Part 1: Plan and Research
Even Alexander Graham Bell would be amazed at how telephony technology continues to transform business communication. At today’s rapid pace of continuous feature improvements, every growing business owes it to themselves and their stakeholders to review optimization opportunities every 12 to 18 months.
“Whaaat? Every 12 to 18 months?” you say?
Yep! You may decide to not make a change in systems, but if you buzz through the next five or seven years with the same old dial-tone, you’ll miss opportunities and run the risk of your callers hearing “the number you have reached has been disconnected.”
How then do you minimize the review process and maximize the benefits for your business? Since your telephone system affects your professional image and ability to provide excellent customer service, it’s worth every effort to ensure you choose wisely.
This four-part Blog Series is the culmination of our own experiences over the last 15 years with just as many phone systems! We’ve distilled the salient points and organized the key components for choosing a telephone system into the acrostic below:
- Prioritize features – Caller ID, conferencing, auto-attendant, messages-on-hold, voicemail, voicemail to email, find-me follow-me. Determine which ones you’ll use immediately and which ones you’re likely to implement in the future. Distinguish between need-to-haves and nice-to-haves.
- Homework – Spend some time studying available phone system options. Learn about current technology and the range of prices in the market. Expect 5-7 hours of research, just to get your bearings. We will explain phone system options in next week’s blog.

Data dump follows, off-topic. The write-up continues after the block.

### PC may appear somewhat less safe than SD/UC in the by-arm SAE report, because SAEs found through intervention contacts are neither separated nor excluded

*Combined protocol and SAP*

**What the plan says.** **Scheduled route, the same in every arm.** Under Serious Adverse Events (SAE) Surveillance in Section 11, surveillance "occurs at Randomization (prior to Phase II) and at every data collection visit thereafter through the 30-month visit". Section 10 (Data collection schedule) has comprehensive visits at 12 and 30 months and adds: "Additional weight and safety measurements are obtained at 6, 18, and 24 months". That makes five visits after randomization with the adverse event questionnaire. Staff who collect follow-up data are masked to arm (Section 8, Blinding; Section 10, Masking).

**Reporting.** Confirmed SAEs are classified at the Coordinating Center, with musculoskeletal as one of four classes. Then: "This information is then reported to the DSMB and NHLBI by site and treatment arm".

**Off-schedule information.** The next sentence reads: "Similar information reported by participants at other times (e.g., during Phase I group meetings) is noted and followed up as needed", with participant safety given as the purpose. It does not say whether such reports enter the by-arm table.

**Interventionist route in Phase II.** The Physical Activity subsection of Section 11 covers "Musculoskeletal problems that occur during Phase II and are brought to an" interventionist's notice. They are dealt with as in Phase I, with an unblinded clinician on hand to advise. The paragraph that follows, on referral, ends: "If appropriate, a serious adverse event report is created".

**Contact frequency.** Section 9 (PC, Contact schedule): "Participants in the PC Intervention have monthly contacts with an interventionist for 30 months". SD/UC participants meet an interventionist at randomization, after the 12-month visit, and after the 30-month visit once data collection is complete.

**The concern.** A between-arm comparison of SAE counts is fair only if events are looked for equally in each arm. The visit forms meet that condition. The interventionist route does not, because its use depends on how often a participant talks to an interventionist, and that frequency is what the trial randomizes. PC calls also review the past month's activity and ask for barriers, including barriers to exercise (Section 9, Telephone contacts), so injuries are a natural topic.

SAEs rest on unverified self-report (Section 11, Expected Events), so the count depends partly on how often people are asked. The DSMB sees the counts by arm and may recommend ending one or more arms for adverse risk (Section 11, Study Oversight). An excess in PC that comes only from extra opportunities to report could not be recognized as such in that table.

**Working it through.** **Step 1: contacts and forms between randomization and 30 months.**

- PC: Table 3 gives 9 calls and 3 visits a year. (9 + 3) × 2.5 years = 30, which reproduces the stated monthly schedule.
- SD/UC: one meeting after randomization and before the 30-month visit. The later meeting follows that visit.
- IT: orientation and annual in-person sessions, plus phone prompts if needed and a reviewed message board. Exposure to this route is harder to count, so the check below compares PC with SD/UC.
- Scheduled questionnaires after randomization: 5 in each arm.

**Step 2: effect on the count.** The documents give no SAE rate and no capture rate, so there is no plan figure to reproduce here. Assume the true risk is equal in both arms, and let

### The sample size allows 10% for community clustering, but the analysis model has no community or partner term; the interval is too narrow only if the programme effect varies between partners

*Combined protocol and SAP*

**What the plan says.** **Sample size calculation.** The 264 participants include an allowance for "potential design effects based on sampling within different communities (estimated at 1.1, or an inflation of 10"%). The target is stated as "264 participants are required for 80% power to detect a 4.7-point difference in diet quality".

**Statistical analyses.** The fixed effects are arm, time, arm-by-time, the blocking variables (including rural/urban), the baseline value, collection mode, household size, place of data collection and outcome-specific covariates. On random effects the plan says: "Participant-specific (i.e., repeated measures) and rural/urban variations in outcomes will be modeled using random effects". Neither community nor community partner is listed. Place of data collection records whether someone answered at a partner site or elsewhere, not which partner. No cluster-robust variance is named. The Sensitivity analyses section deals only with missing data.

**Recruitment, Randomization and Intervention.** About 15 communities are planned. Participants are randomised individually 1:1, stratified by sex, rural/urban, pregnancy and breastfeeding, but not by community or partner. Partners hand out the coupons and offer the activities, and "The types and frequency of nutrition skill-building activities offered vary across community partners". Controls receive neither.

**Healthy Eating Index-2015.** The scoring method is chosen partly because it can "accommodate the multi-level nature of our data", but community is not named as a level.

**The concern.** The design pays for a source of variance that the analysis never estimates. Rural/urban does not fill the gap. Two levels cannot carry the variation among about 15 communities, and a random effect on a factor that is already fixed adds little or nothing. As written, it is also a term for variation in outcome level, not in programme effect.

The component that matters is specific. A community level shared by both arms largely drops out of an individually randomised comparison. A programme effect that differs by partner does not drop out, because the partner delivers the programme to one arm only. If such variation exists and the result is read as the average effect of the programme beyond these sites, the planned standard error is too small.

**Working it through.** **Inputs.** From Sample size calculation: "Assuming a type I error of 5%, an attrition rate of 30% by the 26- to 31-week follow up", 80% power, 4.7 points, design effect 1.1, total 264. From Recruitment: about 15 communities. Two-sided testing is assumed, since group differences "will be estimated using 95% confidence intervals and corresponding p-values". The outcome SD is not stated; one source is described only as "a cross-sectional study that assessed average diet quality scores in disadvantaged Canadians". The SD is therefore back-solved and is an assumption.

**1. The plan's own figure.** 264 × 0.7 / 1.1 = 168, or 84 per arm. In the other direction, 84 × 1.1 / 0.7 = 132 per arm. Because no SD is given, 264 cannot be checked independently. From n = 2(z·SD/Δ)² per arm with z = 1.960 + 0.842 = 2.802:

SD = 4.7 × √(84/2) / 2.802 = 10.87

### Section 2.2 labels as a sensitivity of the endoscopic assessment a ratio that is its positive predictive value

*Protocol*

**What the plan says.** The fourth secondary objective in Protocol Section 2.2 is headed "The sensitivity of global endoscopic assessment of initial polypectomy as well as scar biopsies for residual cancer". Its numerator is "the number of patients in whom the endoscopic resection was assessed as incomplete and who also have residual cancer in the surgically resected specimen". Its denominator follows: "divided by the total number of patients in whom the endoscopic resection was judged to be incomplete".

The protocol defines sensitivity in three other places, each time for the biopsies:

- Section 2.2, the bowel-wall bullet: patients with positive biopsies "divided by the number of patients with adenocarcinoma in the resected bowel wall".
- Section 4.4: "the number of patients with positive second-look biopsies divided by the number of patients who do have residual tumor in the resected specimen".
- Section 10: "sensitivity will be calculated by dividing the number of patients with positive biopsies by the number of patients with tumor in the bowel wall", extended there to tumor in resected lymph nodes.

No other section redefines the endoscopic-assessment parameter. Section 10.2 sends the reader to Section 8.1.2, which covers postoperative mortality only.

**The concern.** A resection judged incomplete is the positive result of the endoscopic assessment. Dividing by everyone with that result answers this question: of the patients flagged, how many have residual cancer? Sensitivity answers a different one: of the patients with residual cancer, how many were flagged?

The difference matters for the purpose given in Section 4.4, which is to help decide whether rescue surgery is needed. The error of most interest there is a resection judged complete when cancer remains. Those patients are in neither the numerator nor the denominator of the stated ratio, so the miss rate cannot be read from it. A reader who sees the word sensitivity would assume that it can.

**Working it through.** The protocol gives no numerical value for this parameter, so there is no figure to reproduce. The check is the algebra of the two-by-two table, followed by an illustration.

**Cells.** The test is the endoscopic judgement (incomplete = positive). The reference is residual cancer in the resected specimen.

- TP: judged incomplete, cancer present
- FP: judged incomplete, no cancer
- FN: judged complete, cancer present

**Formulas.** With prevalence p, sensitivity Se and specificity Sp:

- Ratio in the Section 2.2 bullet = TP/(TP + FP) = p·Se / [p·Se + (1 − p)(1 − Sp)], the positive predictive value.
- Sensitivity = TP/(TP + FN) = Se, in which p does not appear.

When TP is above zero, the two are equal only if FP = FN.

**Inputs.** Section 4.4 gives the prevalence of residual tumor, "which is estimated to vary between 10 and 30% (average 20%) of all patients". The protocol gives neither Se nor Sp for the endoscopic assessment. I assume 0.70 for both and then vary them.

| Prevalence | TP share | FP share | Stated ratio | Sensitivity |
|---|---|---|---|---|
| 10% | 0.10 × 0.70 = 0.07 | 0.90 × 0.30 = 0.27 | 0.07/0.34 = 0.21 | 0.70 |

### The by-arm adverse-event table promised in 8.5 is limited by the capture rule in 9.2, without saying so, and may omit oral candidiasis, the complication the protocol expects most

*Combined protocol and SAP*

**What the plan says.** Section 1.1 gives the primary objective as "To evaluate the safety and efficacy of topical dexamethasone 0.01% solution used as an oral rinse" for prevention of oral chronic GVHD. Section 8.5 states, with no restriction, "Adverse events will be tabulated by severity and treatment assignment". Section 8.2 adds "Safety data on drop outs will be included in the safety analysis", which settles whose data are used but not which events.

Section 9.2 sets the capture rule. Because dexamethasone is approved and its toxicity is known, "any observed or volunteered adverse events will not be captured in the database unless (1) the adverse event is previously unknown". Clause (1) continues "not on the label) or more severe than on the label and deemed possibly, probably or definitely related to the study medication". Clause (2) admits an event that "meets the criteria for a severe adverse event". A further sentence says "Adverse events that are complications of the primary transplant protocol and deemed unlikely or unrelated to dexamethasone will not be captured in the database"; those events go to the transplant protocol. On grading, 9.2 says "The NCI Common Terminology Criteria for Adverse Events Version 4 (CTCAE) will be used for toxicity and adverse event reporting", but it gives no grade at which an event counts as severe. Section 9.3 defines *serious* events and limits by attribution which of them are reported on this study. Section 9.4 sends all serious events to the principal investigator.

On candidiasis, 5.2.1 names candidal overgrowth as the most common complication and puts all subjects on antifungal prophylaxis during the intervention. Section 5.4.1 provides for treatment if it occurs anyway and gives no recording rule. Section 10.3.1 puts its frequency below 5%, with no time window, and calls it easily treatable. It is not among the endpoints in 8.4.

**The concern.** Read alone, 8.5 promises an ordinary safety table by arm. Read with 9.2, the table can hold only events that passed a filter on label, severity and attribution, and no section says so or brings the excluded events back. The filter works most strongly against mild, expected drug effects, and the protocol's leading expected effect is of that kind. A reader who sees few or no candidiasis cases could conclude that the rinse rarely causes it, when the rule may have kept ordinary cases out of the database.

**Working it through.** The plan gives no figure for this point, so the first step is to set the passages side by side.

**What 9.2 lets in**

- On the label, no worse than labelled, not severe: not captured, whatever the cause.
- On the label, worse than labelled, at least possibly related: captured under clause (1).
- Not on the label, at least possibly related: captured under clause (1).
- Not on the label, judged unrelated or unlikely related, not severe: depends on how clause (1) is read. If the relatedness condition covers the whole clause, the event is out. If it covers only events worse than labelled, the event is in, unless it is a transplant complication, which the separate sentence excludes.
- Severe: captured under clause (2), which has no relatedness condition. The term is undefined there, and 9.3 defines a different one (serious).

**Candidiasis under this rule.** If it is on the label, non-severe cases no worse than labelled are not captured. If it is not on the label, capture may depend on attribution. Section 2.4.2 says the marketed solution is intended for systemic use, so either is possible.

- Over-budget – Don’t under-invest! Too often, “penny-wise and pound-foolish” proves true: we try to save a few bucks and end up owning equipment that will not grow with us. The actual per-user cost of newer technology like VoIP or PBX phones is similar to traditional analog multi-line phones. Consider the benefits of investing in a system that will meet your needs now and for several years to come.
- New or used – One way to leverage your up-front investment is to purchase a used or refurbished phone system. It’s not unusual to find a used PBX for 10 or 20 cents on the dollar. Though used systems may save money, many people still decide to purchase a new system because newer technology is always emerging, and there’s always the risk of purchasing a “lemon.”
- Equipment – Keep in mind that some PBX units are able to support regular analog telephones with limited features and most IP telephone sets can be re-provisioned to work with different providers. So, utilizing phones you already own could save money but could also limit the potential of a new system.
- Seek advice – Ask at least 10 other small businesses (yes, 10!) about their telecommunications solutions. If you’re lucky, you may find a few that have “been there and done that,” and can prove to be an invaluable resource, saving you research time and the headache of sifting through vendors. Locating your telephone vendor by referral is always preferable.
Next week, we’ll explain the different business phone solutions such as VoIP, Analog, and PBX. In the meantime, if you have any questions, we’d be happy to get answers for you.